At the end of the day, the bulk of CSS is made up not of sexy, fancy features like Grid or animations; but of small, often niche properties that may at first seem useless, but then end up one day saving you dozens of hours of work.
CSS variables and support queries fit in that category: they'll take a little while to grow on you, but once you grasp their full potential you'll wonder how you ever managed without them.
The size of the outer circle corresponds to the total number of users who know about a feature, while the inner one represents those who have actually used it.
Hover on each node to view detailed data along with an overlay representing the total number of survey respondents.
Usage by Years Of Experience
The “overall” column shows overall usage for each feature (respondents who selected “have used it”), while the following columns show the usage ratio for each “years of experience” bracket.
A brighter pink background indicates a higher-than-overall-average ratio for a given bracket.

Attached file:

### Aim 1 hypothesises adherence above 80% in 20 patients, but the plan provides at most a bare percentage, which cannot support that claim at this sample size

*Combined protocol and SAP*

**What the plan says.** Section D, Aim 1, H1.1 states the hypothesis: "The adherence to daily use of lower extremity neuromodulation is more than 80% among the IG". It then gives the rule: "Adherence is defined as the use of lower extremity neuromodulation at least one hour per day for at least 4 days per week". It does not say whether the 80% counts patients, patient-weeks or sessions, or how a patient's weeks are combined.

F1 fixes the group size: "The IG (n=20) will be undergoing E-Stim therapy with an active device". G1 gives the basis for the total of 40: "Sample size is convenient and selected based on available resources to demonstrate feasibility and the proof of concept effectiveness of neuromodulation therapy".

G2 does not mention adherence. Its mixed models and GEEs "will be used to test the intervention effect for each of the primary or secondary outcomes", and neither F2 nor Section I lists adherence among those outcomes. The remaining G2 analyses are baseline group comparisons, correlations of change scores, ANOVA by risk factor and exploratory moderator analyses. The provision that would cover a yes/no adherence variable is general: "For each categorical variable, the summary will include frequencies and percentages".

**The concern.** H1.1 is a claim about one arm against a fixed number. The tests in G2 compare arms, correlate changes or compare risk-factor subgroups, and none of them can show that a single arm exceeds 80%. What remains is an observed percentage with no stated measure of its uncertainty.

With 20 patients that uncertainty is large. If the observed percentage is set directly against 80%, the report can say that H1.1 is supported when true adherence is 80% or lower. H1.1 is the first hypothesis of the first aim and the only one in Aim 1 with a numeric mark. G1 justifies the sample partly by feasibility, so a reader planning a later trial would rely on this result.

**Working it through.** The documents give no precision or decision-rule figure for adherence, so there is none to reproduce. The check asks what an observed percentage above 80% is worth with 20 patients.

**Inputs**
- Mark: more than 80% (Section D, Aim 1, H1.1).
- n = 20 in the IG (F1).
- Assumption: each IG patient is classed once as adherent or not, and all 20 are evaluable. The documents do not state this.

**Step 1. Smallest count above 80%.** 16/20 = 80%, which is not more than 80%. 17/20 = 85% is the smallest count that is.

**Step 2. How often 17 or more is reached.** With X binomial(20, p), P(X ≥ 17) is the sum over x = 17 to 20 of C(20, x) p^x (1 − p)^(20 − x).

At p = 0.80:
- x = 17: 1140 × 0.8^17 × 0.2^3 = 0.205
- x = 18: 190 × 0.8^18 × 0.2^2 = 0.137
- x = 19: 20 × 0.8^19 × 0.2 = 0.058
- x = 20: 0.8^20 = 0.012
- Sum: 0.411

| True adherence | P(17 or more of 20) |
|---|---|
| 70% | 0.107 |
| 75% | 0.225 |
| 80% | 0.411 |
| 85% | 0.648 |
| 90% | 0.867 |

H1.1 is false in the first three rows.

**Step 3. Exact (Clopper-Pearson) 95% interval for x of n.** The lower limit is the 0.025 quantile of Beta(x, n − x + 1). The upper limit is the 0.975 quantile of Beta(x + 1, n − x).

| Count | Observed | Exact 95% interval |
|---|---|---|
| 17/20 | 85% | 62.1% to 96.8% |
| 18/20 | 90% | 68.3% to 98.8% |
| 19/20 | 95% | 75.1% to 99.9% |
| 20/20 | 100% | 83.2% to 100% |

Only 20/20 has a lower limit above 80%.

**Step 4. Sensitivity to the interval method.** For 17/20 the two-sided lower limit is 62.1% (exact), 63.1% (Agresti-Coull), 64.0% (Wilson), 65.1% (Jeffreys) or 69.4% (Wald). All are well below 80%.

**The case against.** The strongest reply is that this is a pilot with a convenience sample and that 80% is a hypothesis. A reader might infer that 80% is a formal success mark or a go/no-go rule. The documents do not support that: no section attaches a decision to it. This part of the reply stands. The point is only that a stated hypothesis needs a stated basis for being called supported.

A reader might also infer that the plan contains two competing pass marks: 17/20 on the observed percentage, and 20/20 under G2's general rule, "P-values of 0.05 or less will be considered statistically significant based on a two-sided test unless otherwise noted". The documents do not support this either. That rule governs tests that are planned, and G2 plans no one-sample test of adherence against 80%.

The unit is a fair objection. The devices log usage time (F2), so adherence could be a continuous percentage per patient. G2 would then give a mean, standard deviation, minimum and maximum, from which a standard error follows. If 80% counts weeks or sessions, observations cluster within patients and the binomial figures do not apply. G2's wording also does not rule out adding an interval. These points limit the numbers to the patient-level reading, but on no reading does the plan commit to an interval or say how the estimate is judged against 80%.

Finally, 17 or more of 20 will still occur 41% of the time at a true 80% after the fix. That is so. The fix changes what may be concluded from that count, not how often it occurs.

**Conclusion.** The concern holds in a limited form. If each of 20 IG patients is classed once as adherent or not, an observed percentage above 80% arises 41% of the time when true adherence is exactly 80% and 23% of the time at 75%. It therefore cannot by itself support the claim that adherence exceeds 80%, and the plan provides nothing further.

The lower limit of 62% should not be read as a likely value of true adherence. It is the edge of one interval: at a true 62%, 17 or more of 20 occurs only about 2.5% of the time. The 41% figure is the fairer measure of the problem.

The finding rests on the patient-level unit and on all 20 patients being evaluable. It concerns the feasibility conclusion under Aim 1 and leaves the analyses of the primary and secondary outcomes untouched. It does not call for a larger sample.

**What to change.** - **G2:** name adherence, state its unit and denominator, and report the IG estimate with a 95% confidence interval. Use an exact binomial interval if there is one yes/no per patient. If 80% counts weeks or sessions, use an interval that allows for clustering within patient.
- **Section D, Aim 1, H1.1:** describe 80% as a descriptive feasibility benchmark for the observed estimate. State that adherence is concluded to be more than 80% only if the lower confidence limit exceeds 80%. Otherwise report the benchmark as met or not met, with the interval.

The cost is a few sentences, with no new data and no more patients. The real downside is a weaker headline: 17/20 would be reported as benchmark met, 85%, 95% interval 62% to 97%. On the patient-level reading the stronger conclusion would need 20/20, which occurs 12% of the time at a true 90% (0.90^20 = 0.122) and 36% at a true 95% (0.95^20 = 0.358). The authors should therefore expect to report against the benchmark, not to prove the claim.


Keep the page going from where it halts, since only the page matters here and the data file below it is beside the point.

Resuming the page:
@supports CSS at-rule lets you specify declarations that depend on a browser's support for one or more specific CSS features. This is called a feature query. The rule may be placed at the top level of your code or nested inside any other conditional group at-rule.
contain CSS property allows an author to indicate that an element and its contents are, as much as possible, independent of the rest of the document tree. This allows the browser to recalculate layout, style, paint, size, or any combination of them for a limited area of the DOM and not the entire page, leading to obvious performance benefits.
calc() CSS function lets you perform calculations when specifying CSS property values. It can be used anywhere a
<integer> is allowed.